Cutting a city's payroll isn't an easy task, politically or practically, as we're learning in Colorado Springs. But one Florida mayor has found an ingenious new way to trim city staff using Nanny State justifications. It can seem so cold-hearted eliminating positions based on fiscal necessity alone. But what if you condition a city job on the employee making responsible lifestyle choices? That turns the heartless budget-cutter into the compassionate nanny. It's brilliant, really, and it just might fly, given the strange times in which we live.
Brooksville, Florida Mayor Lara Bradburn really hates smoking, and smokers -- so much so that she wants the power to terminate city employees who don't kick the habit within a year. "For employees, they would have one year to quit smoking or using chewing tobacco or face disciplinary action that includes termination," she has said. But these new rules won't just apply in the workplace. They'll apply in the privacy of an employee's home.
How can Bradburn justify such an invasion of an employee's personal life? Easy. She uses the same reasoning that all nanny-staters use when they invade our personal lives.
Because the city helps pay for an employee's health care, it has an interest in that person making healthy lifestyle choices. An employee's failure to choose correctly can increase coverage costs, increase absenteeism, impact city operations. The city's control over a worker's health care plan gives it the leverage it needs to control a worker's personal life.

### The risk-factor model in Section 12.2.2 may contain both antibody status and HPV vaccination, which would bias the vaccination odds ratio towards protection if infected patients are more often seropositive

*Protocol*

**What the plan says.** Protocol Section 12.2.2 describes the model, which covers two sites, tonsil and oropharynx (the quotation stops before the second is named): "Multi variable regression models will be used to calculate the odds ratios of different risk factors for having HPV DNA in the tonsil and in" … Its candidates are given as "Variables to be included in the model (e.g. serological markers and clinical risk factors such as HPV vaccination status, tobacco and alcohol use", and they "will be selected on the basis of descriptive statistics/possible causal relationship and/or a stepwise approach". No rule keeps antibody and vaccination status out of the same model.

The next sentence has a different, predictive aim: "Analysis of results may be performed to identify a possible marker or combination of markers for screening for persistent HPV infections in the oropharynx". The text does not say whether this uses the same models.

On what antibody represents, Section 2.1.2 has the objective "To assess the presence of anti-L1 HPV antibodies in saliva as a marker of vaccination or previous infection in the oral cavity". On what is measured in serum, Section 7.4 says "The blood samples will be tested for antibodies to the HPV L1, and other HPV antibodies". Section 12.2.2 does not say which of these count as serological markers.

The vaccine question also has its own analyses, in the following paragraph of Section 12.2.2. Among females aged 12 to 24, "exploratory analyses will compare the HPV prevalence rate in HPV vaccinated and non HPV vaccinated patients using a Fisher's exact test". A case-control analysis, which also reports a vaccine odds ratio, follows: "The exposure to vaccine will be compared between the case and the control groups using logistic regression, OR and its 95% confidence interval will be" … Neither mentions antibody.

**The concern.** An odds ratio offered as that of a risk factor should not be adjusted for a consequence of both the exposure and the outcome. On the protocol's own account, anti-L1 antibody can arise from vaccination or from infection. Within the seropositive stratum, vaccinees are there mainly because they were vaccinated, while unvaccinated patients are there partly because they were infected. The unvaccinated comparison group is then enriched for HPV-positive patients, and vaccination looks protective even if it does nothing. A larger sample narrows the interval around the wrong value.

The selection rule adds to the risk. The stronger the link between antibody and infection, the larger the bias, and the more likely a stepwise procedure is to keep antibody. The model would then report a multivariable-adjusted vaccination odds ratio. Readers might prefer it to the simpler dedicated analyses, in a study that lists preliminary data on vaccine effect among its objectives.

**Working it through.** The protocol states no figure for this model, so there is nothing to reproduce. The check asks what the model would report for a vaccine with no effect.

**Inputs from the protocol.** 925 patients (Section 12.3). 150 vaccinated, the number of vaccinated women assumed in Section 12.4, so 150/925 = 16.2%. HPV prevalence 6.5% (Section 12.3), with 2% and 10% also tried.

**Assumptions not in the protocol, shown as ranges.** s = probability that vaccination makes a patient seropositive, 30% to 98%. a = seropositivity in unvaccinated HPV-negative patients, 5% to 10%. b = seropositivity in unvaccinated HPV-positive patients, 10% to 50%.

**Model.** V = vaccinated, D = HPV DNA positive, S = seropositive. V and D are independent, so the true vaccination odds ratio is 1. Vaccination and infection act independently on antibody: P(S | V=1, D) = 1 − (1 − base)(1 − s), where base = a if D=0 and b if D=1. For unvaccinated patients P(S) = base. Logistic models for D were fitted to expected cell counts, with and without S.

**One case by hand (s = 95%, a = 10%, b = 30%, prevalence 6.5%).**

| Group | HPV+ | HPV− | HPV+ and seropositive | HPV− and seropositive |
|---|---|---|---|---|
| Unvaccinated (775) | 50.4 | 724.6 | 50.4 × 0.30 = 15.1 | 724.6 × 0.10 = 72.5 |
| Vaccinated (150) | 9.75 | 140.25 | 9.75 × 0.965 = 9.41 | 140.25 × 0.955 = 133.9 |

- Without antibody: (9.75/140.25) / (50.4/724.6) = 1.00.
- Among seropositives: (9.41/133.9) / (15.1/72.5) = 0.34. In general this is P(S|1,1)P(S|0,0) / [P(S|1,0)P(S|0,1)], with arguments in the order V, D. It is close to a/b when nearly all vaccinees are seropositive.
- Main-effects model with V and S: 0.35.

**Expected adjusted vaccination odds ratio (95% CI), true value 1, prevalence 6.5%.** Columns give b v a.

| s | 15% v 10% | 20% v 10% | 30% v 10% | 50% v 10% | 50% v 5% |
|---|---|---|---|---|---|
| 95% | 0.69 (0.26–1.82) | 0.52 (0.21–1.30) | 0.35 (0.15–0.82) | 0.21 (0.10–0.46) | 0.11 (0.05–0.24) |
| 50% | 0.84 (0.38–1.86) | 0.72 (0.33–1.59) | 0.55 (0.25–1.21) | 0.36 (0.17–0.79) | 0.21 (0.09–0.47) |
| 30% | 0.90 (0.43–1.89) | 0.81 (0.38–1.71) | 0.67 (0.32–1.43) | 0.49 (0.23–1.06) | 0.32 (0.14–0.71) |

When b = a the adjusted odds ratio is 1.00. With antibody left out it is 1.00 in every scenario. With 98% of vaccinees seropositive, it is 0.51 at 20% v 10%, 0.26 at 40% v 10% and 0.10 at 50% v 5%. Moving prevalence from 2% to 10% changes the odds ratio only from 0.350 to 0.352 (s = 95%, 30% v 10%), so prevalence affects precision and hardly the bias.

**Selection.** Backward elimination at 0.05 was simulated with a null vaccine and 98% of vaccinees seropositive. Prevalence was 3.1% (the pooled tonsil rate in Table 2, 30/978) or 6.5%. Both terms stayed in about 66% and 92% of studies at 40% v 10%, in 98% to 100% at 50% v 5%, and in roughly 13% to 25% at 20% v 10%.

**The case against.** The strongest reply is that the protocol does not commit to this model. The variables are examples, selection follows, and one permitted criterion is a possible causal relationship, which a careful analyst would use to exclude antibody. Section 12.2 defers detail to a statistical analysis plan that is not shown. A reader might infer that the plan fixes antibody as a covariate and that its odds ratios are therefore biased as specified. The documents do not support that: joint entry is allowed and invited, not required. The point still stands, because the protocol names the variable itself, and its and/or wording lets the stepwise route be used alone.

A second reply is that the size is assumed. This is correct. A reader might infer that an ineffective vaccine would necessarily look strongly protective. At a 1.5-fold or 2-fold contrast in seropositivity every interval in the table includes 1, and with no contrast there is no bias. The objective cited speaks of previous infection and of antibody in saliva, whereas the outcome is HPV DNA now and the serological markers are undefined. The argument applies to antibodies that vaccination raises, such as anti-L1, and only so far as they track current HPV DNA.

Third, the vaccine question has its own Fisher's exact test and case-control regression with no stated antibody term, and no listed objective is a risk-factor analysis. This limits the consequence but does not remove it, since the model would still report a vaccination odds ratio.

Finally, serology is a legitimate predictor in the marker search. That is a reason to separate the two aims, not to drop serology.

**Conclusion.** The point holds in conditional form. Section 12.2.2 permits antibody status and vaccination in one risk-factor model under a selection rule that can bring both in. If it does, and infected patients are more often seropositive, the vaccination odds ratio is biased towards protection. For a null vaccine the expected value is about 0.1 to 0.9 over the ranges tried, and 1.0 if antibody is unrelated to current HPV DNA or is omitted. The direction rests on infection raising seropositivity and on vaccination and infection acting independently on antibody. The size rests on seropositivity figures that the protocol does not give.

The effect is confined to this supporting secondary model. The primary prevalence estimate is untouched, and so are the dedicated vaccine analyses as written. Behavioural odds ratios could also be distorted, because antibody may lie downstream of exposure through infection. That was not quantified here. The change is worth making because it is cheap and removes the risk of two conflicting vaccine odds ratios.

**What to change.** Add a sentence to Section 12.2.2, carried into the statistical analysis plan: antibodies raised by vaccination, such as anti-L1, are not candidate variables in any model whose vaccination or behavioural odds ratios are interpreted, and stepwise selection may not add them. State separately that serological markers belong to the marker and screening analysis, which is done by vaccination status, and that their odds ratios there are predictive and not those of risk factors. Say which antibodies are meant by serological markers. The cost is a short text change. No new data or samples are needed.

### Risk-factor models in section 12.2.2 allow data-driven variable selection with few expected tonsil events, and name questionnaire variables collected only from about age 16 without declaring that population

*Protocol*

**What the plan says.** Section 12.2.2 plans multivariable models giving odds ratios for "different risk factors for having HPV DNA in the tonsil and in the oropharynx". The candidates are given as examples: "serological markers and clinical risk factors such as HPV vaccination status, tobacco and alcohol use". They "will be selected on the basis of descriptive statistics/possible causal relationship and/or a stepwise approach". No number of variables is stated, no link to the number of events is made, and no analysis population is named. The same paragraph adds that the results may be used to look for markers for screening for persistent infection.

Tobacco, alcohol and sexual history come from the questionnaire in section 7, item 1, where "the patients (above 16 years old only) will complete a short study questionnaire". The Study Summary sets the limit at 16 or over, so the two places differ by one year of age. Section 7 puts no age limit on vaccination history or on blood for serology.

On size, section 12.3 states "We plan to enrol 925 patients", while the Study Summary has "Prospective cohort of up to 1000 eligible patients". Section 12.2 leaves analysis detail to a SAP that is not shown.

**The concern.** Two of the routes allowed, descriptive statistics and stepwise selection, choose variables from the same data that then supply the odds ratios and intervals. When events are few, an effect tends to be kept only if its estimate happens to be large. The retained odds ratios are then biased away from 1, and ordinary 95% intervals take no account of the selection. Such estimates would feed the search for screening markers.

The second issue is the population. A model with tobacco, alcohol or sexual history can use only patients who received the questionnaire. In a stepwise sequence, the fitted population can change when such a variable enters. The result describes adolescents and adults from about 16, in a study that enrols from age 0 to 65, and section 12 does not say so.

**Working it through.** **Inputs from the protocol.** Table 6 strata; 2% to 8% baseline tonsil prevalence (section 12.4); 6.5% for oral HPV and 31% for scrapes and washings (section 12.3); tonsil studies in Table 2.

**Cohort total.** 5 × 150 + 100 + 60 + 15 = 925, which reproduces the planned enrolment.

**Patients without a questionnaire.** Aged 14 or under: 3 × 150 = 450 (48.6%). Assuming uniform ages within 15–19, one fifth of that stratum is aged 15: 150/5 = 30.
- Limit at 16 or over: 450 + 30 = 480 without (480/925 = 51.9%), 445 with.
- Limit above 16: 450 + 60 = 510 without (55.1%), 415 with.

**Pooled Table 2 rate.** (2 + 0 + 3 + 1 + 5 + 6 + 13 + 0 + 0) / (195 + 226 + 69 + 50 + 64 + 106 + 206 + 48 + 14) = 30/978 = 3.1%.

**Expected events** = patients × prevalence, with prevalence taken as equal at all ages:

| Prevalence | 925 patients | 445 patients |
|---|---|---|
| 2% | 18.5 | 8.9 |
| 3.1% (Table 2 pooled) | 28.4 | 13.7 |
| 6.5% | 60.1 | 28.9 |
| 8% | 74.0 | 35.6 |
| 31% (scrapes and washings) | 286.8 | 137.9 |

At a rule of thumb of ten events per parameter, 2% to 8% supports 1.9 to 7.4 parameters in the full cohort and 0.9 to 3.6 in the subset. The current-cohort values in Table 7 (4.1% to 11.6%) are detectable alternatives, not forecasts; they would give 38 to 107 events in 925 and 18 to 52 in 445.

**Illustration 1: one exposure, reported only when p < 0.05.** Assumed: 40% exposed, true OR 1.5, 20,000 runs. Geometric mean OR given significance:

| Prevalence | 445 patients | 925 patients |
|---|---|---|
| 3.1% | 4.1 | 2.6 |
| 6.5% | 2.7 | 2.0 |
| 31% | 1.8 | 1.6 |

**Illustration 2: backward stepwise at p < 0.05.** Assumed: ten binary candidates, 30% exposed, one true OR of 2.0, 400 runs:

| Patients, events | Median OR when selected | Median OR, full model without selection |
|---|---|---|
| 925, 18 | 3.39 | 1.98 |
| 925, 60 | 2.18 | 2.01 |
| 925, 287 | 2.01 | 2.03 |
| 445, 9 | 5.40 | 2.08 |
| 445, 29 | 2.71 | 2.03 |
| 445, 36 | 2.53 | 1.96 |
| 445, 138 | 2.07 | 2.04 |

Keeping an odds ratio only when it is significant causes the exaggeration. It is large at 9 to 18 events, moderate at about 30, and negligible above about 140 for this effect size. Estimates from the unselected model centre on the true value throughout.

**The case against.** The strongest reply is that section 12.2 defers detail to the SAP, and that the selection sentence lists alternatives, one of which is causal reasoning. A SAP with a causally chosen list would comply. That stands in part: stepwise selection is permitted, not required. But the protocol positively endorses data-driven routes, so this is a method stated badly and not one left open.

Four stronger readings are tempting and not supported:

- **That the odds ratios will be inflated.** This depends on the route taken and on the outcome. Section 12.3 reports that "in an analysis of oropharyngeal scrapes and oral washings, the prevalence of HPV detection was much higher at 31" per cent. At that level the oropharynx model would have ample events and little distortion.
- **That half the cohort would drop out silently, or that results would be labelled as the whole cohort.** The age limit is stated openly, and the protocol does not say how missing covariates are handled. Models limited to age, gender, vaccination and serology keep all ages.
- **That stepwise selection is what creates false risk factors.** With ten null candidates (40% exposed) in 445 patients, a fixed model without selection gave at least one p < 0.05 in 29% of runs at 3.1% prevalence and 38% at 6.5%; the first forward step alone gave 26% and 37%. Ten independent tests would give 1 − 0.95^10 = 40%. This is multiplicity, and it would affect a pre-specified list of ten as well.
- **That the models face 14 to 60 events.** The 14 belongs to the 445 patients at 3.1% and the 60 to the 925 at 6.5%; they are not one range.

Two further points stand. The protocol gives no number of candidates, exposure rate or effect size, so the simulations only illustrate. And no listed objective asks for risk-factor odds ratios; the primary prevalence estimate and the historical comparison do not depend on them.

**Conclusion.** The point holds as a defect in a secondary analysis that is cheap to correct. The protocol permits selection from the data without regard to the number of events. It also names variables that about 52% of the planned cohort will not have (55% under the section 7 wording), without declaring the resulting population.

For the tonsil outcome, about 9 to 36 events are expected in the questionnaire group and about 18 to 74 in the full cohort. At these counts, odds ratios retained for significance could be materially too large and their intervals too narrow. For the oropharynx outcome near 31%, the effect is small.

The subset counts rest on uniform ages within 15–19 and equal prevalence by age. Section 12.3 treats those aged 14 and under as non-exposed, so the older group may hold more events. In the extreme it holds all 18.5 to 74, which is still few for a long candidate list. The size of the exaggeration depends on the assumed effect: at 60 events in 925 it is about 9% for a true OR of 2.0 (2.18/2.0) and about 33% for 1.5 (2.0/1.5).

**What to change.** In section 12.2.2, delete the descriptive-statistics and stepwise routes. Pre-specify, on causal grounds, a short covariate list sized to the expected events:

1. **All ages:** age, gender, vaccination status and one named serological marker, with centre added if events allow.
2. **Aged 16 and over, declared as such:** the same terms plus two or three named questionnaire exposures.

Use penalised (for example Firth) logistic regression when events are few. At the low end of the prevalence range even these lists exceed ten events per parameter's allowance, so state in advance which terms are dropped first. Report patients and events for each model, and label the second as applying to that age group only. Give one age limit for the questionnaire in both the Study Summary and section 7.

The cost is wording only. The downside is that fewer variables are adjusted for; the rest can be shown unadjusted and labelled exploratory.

There's a reason that argument sounds familiar -- it echoes one we hear whenever nannies use the shared burden of health care costs as a reason to regulate personal choices. Motorcyclists should be required to wear helmets, say nannies, because "we all pay the price" when they fall and crack their skulls. If the motorcyclist isn't covered, other people pay directly for his care. And even if he is covered, the costs of his care may have to be subsidized by others with coverage who don't end up with an expensive cracked skull. Medicine in America already is "socialized," to some extent. And that gives nannies all the leverage they need.
But why stop at smoking, since city workers make other un-healthy choices? Maybe they gorge on snack foods and junk foods, leading to weight problems. Maybe they ride motorcycles or sky dive or scuba dive or engage in other high risk activities. Once the state or the collective has a stake in your health -- once health care costs are socialized -- it also has an invitation to start dictating lifestyle choices. We see this on the small scale in towns like Brooksville, but on a much larger scale in the country at large.
The nanny state begets the nanny city, just as night follows day. ObamaCare will only accelerate the spread of such tyranny.